So they wouldn’t have those experiences that he had. They wouldn’t get to see some of the things that he had seen and the things that had meant so much to his life. So he was also a big jokester. He once wrote an article and had it put in the paper that he was working on a plan to move real foot Lake closer to Union City for economic purposes. And there were some people that believed him. So anyway, when he put an ad in the paper that said, I’m going to build a center for education in Northwest Tennessee, and I want you to help me, meet me at the library at this date and this time, and we’ll do it together. Well, a lot of people were like thinking, Is this another practical joke or is this legit? So surprisingly, for people who don’t know, Union City is a town of about 10,000. And O’Brien County has about 30,000 residents. Well, so that night at the library, more than 250 people showed up, which was really mind blowing when it’s hard to get 250 people to go to anything. That’s right.
Unless it’s a Taylor Swift concert.
Unless it’s a Taylor Swift concert. Right. So he divided the library into rooms and sections, and he put a piece of paper on the table that said transportation, science, history, drama, music, and marketing. And he said, go to the table that you’re the most interested in that subject. So people broke up and they went to their table and he said, You are now the committees. I want you all to work together and bring to me your recommendations for what you would put in a center of education in Union City. And so those people all worked together. Some committees worked more diligently than others, but everybody brought back the stuff. And then he took all of that to the museum professionals who then turned around and came back and made presentations to the group. Here’s what we would recommend. Here’s what we would do. His original budget was $30 million. There was a pause in the production when they had a changeover in architects. And so he took the money that he was investing and that he was going to put into Discovery Park, he invested it well. And by the time he was able to push the go button again, his investments had paid off and some other things had happened and he could invest $100 million.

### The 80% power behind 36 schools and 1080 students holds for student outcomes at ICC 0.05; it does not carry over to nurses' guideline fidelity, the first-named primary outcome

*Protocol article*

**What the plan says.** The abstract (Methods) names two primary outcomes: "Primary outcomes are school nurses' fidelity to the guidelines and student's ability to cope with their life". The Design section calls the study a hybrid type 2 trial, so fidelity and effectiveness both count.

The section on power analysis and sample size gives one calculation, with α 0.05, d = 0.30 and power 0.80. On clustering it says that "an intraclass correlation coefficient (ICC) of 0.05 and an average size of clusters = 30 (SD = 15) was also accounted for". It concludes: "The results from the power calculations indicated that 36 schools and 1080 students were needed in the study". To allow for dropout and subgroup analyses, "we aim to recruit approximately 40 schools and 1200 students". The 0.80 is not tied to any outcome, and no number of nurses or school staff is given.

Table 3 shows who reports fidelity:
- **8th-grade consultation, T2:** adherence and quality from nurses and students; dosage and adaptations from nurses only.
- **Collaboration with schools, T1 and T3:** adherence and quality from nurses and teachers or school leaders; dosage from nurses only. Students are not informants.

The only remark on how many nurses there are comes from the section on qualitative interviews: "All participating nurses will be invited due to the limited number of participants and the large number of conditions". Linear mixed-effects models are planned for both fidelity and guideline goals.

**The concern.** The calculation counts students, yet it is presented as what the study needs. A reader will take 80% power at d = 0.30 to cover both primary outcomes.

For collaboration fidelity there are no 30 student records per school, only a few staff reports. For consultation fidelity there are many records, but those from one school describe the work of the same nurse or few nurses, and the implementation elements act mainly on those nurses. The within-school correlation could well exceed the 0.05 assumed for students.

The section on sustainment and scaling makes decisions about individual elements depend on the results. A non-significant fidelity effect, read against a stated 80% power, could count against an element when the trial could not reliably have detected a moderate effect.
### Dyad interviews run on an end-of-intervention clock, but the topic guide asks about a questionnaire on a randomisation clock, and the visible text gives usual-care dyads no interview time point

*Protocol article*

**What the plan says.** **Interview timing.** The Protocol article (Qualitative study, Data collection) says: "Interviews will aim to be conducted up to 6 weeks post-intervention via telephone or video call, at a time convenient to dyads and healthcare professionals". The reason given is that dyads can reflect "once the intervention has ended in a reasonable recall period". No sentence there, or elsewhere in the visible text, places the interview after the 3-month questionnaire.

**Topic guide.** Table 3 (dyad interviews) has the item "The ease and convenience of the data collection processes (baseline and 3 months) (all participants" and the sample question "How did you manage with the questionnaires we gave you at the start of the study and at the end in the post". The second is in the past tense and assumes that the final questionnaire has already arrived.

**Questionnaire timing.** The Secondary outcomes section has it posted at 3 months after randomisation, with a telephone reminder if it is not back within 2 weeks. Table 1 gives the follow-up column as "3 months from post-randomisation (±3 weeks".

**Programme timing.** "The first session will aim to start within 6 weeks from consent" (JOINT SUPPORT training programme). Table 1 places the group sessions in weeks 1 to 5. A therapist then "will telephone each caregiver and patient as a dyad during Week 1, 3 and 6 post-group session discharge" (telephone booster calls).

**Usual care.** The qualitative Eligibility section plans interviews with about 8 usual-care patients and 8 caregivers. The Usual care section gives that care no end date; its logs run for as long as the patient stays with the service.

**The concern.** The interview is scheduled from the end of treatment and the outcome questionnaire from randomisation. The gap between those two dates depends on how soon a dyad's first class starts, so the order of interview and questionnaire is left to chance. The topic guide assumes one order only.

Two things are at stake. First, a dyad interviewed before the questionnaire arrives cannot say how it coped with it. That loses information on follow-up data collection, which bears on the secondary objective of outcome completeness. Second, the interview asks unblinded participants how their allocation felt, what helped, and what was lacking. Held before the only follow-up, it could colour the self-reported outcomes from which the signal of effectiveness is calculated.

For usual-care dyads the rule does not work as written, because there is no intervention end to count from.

So by the time it was done, he spent $100 million on Discovery Park and he was very specific. He wanted the best of every single thing, every aspect. He spared no expense. He wanted it to be the most incredible experience anybody could have. And as he said on opening day, and as I said, he was a jokester, but he said on opening day in front of everybody, he said, I hope this is the most fun that any of you all can ever have with your clothes on. So he absolutely made that happen. He was sick when they opened the doors when he cut the ribbon. He had cancer. And then he was able, however, to be there at the front door as the first busses of school groups came and kids piled out. He got to actually see Discovery Park being used and changing lives. So it’s a remarkable place with a remarkable story. I think one of my favorite things about Discovery Park is to stand up near the escalators because a lot of kids show up here from some of our more rural areas and have never seen an escalator. It’s their first time to see it.
It’s their first time to ride on one. And so that really shows you who we’re touching and how we’re helping. The escalators and the elevators and everything are in glass so that you can see how they work. So maybe we’re inspiring an engineer or two.
That’s awesome. And so what’s your favorite exhibit there?